Our State Geography in a Snap: The Coastal Plain Region

Reprinted with permission from the North Carolina Department of Public Instruction website.

See also:
Extended entry on the Coastal Plain (from NC Atlas Revisited)
Extended entry on the Coastal Plain (from the Encyclopedia of North Carolina)

Related Entries: Coastal Life; Settlement of the Coastal Plain; Roanoke Island: The Lost Colony; Mountains; Piedmont, Regional Vegetation

North Carolina's Coastal Plain is low, flat land along the Atlantic Ocean. It is often divided into two parts - the Outer Coastal Plain and the Inner Coastal Plain.

The Outer Coastal Plain is made up of the Outer Banks and the Tidewater region. The Outer Banks are a string of barrier islands separated from the mainland by sounds or inlets. The largest islands in the Outer Banks are Bodie, Hatteras, Ocracoke, Portsmouth, and the Core Banks. Three capes are part of the Outer Banks: Cape Hatteras, Cape Lookout, and Cape Fear. Near these capes are dangerous shoals, or underwater sandbars which are hazards to ships. Cape Hatteras is known as the Graveyard of the Atlantic because shifting sand has caused many ships to run aground. The Outer Banks stretch more than 175 miles along the coast.

North Carolina Coastal Plain Counties

The Tidewater is the area along the coast close to sea level. The mouths of the major streams and rivers empty into sounds or the ocean. There are seven sounds in the Tidewater region: Pamlico, Albemarle, Currituck, Croatan, Roanoke, Core, and Bogue Sounds. This region has many low-lying areas called wetlands, where water covers the land. The Great Dismal Swamp, a series of swamps scattered from Virginia, to North Carolina, South Carolina, and Georgia, is North Carolina's largest wetland area. It covers about 750 square miles, making it one of the largest swamps in the United Swamps. The Tidewater is the only place in the world where the Venus Flytrap plant grows naturally.

The Inner Coastal Plain, a higher, drier area, begins west of the Tidewater. The rich, sandy soil here is some of the state's best farmland. In the southwestern corner of the Inner Coastal Plain are the Sandhills, a subregion of rolling, sandy hills. This area has the highest elevation on the Coastal Plain, ranging from about 900 to 1,000 feet above sea level. Longleaf pines are native to this area.

 

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Sources:

"Social Studies:: Elementary Resouces:: Student Sampler:: Geography," North Carolina Department of Public Instruction Website. http://www.ncpublicschools.org/curriculum/socialstudies/elementary/studentsampler/20geography#location (accessed March 27, 2012).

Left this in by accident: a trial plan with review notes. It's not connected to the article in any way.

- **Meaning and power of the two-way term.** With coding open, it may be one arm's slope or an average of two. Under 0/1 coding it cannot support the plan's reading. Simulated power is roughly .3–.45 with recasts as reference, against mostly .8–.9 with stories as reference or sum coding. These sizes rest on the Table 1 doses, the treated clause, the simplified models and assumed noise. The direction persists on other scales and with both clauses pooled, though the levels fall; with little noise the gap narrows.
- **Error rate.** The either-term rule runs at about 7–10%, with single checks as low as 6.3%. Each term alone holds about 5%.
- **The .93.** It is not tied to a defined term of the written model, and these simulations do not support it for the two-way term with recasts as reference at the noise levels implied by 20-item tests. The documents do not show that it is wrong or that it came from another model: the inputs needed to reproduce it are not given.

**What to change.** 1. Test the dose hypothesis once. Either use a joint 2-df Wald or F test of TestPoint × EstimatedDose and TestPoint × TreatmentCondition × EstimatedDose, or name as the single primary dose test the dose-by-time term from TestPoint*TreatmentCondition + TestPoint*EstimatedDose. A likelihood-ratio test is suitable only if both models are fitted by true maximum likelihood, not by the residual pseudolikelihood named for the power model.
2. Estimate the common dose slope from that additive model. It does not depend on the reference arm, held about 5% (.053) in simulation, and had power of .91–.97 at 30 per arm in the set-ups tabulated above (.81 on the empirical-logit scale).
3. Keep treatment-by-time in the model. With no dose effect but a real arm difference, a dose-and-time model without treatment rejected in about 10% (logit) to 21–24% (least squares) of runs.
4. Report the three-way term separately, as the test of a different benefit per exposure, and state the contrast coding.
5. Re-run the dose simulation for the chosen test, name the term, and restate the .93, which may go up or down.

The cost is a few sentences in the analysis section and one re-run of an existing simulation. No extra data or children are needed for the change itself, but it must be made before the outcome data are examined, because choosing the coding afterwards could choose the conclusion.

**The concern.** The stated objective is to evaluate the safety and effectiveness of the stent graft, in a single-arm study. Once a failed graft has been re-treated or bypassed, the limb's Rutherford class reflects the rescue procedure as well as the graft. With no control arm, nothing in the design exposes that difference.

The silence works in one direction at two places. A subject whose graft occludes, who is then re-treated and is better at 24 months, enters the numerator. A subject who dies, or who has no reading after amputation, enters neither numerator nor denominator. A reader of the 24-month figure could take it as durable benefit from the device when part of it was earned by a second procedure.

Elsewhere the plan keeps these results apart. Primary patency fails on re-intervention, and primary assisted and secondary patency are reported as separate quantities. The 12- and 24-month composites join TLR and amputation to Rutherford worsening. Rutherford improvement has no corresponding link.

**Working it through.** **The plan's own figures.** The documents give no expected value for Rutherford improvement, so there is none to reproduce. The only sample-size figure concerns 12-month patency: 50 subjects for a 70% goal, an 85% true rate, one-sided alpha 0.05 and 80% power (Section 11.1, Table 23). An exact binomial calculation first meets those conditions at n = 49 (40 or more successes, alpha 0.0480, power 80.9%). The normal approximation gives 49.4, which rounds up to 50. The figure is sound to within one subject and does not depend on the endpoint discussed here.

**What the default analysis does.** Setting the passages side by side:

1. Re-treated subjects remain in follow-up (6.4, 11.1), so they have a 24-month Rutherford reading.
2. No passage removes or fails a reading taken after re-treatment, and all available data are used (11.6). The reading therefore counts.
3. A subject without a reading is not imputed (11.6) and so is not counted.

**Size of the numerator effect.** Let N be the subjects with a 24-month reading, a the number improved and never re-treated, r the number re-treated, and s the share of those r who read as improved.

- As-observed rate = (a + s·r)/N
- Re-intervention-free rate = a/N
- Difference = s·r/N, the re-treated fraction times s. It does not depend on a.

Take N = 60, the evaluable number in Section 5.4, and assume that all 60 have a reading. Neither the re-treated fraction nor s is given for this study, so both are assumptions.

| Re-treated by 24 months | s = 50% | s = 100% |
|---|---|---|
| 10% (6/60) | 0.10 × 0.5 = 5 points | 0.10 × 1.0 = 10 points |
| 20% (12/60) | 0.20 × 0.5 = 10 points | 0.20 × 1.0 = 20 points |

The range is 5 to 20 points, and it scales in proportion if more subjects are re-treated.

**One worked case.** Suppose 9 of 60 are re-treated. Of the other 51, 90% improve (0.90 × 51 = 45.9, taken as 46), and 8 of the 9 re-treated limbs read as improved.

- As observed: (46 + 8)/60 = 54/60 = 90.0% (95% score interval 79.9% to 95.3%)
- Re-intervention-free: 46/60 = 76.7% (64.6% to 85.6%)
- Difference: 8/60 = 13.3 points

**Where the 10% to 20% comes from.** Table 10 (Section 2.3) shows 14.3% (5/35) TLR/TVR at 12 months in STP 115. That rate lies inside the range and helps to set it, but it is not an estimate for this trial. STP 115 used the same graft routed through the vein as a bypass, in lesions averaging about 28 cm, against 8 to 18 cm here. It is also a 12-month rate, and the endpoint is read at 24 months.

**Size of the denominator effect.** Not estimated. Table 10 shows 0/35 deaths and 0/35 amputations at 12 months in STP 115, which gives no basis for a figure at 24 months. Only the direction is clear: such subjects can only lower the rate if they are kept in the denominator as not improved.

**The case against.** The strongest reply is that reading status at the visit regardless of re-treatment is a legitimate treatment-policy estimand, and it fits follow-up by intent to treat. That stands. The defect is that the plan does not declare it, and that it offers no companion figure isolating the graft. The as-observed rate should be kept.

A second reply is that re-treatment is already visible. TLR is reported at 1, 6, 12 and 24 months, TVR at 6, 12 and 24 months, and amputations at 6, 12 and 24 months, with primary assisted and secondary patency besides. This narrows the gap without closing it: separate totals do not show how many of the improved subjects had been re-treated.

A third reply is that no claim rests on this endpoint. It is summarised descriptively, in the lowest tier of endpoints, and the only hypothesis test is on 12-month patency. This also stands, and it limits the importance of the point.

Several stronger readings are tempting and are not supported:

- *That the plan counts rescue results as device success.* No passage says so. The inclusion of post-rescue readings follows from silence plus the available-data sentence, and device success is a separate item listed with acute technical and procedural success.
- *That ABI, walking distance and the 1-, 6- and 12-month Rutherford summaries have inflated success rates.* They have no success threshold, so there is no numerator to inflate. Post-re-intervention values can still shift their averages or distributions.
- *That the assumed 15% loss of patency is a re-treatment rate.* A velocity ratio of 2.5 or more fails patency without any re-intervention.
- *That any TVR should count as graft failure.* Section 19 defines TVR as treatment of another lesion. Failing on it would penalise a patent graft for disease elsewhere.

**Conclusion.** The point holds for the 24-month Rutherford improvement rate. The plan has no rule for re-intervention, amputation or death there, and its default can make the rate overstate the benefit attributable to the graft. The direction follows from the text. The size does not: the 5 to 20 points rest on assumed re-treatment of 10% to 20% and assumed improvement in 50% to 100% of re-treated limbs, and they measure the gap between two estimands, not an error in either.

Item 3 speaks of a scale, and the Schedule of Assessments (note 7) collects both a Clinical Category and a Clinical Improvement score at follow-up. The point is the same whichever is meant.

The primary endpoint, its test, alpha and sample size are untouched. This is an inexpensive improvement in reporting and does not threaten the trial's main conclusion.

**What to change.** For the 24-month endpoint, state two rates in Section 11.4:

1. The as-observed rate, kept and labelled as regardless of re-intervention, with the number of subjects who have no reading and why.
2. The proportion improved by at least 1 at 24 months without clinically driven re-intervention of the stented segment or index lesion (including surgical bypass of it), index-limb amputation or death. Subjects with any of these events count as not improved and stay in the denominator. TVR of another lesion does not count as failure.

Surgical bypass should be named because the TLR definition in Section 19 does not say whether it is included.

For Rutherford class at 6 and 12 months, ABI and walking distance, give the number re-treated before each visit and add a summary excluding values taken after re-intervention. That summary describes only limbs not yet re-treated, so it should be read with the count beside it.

Video Credit:

"The Outer Banks of North Carolina," video courtesy of OuterbanksNC, uploaded on July 21, 2011, http://www.youtube.com/watch?v=cr0Z6RR4KLI (access March 27, 2012).

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Comments

Comment: 

Tell me about nc coastal plains

Comment: 

Hi Ted,

What type of information are you looking for?  NCpedia has more resources on the state's geography, geology, climate and regions.  Visit this page: http://ncpedia.org/exploring-north-carolina-geography-geology-climate

I hope this helps!  Please reply back if you need additional assistance.

Kelly Agan

Comment: 

Hello. This is the first time i have been to this resource. This is a good source for our state.
I do have a question relating to the geologic formations in the sandhills and piedmont areas and how the ground water tables are affected. A newspaper had a article once about an area down east nc on this subject. It said there is an area where the subterranean formations where verticle and no water is obtainable by drilling. Where is this area? Thanks for your help on finding resources on this. A preference is for mobile friendy data. Thank you.
W. R. Brown

Comment: 

Hello Mr. Brown,

Thank you for using NCpedia and taking the time to leave your question. This sounds very interesting!

I am forwarding your question to reference services at the Government & Heritage Library. A librarian will contact you soon, at the email address you provided, to assist with your research.

Good luck!

Laurie Reeves, Government & Heritage Library

Comment: 

Is their anyway I can get more information on the economy of the Inner Coastal Plain?

Comment: 

Dear Macy,

Thank you for visiting NCpedia and sharing your question. I am connecting you via email with Reference Services at the NC Government & Heritage Library.  A librarian will contact you shortly to help you locate more information.

Best wishes,

Kelly Agan

Comment: 

Are the Sandhills in the inner costal plain a natural resource?

Comment: 

Hi Carsyn,

The Sandhills are considered to be a separate geologic area that sits between the Piedemont and the coastal plains region.  They are considered a region composed of very ancient sand dunes that divide the two surrounding regions.

I hope this helps! Please feel free to post back if you have additional questions.

Kelly Agan, NC Government & Heritage Library

Comment: 

sup ppl

Comment: 

I like it

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